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Arthritis

 

Arthritis is an umbrella term for more than 100 medical conditions that affect the musculoskeletal system, specifically joints where two or more bones meet. Arthritis-related problems include pain, stiffness, inflammation and damage to joint cartilage (the tissue that covers the ends of bones, enabling them to move against each another) and surrounding structures.

 According to the Australian Bureau of Statistics 2004-2005 National Health Survey approximately 3 million Australians, or 15.3% of the population, suffered from some form of arthritis. Of these, about 60% were women. The prevalence of osteoarthritis is approximately three and a half times greater than that of rheumatoid arthritis. The rates of both increase with age, and are highest among those aged 65 and over.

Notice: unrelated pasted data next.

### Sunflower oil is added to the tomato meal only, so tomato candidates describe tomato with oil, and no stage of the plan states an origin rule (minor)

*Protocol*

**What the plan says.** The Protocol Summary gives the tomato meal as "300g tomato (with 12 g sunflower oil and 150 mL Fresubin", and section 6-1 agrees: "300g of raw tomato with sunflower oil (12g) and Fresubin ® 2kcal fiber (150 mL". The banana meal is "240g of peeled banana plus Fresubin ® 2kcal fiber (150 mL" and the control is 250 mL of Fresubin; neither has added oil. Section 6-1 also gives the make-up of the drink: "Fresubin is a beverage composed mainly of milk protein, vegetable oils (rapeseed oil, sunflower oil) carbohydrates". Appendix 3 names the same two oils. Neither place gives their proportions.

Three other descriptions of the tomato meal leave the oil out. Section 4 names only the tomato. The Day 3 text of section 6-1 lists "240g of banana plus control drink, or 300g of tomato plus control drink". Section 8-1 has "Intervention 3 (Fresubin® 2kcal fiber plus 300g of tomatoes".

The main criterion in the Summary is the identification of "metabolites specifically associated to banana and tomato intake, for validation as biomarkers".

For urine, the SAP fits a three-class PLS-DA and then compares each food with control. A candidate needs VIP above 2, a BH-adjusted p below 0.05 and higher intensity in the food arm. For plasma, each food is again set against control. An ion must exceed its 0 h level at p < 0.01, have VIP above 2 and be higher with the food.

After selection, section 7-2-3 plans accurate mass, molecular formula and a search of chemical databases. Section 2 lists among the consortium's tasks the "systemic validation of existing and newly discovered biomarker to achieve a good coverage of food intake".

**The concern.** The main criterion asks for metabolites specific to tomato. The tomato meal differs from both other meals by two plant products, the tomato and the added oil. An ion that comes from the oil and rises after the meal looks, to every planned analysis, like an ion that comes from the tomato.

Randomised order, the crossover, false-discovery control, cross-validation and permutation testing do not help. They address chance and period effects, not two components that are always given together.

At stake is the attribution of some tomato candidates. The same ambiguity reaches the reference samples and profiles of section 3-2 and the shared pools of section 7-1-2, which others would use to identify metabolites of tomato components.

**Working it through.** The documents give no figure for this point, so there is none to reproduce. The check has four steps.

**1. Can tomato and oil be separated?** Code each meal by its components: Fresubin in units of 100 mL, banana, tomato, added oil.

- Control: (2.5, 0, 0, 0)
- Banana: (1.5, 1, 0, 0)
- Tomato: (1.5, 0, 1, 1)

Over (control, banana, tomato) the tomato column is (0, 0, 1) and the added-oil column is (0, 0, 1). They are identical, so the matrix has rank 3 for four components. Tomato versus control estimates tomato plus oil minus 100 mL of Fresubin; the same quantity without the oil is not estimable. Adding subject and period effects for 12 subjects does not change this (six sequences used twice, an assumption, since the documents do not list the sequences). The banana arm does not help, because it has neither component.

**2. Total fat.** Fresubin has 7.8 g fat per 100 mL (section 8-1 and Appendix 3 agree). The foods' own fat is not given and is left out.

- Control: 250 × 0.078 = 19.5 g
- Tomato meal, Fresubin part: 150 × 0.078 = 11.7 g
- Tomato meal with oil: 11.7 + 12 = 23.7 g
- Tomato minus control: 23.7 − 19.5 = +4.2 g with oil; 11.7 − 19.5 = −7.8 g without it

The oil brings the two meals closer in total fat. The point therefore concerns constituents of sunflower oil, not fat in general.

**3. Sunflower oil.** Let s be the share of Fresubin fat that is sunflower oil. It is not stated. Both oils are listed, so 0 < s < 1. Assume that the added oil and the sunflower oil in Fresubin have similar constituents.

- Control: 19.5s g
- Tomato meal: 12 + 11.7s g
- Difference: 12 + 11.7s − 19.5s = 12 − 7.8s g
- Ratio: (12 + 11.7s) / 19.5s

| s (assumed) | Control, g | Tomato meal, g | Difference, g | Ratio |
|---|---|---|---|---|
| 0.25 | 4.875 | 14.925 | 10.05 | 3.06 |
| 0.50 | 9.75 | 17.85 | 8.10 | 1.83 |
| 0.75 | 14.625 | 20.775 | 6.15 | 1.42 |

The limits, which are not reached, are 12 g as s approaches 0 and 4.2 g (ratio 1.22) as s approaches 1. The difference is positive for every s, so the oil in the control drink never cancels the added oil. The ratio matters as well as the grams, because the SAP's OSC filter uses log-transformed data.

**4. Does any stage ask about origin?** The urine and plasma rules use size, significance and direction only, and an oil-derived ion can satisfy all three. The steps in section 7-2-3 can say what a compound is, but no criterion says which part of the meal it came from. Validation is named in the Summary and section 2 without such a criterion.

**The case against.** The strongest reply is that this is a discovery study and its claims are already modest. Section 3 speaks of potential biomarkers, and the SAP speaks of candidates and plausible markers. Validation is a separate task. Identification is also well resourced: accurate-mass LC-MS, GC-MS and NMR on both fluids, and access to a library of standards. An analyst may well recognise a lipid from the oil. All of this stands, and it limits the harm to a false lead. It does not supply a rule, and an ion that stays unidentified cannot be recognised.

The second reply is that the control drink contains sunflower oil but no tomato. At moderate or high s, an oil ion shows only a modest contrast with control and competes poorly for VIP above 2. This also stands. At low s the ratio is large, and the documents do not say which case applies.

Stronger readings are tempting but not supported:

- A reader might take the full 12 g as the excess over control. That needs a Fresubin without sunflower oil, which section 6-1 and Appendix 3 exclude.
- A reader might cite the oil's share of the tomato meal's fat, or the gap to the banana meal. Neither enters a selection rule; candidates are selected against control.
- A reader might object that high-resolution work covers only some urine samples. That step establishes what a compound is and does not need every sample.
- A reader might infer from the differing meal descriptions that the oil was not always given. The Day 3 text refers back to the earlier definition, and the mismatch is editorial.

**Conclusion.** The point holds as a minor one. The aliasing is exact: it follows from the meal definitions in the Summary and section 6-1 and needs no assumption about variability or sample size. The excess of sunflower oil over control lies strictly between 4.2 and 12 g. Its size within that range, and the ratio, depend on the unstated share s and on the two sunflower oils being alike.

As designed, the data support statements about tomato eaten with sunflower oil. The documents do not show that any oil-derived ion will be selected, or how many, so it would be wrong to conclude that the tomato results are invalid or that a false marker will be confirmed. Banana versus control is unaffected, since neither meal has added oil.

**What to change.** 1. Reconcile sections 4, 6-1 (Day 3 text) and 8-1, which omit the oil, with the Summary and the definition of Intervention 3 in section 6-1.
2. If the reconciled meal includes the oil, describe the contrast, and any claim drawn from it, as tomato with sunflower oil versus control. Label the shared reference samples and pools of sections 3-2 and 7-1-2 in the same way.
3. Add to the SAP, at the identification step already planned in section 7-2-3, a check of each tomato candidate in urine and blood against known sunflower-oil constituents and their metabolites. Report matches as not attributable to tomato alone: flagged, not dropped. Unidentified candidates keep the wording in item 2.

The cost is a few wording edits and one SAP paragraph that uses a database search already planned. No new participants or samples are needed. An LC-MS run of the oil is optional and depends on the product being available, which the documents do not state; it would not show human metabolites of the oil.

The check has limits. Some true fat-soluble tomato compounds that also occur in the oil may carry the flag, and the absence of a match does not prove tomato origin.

Medical practitioners recommend tai-chi for people with a variety of musculoskeletal conditions because it improves flexibility and builds muscle strength gradually. As an example, Arthritis Queensland promotes tai-chi because muscular strength supports and protects the joints, which will reduce pain and stiffness, thus improving mobility. Stamina and fitness are important for overall health and proper function of your heart, lungs and muscles.

Tai Chi for Arthritis can help people with arthritis to achieve all of these and more. Additional benefits include improved relaxation, balance, posture and immunity. On their website, The Arthritis Foundation reports on a 1991 study that evaluated the safety of Tai Chi for rheumatoid arthritis patients. The result of the study was that 10 weeks of Tai Chi classes did not worsen joint problems and that there was the potential to stimulate bone growth and strengthen connective tissue from the weight bearing aspects of Tai Chi.

A study conducted by the Department of Nursing at Soonchunh Yang University, South Korea on the effects of Tai Chi in older women with osteoarthritis concluded that older women with osteoarthritis were able to safely perform the 12 forms of  Tai Chi exercise for 12 weeks, and this was effective in improving their arthritic symptoms, balance, and physical functioning.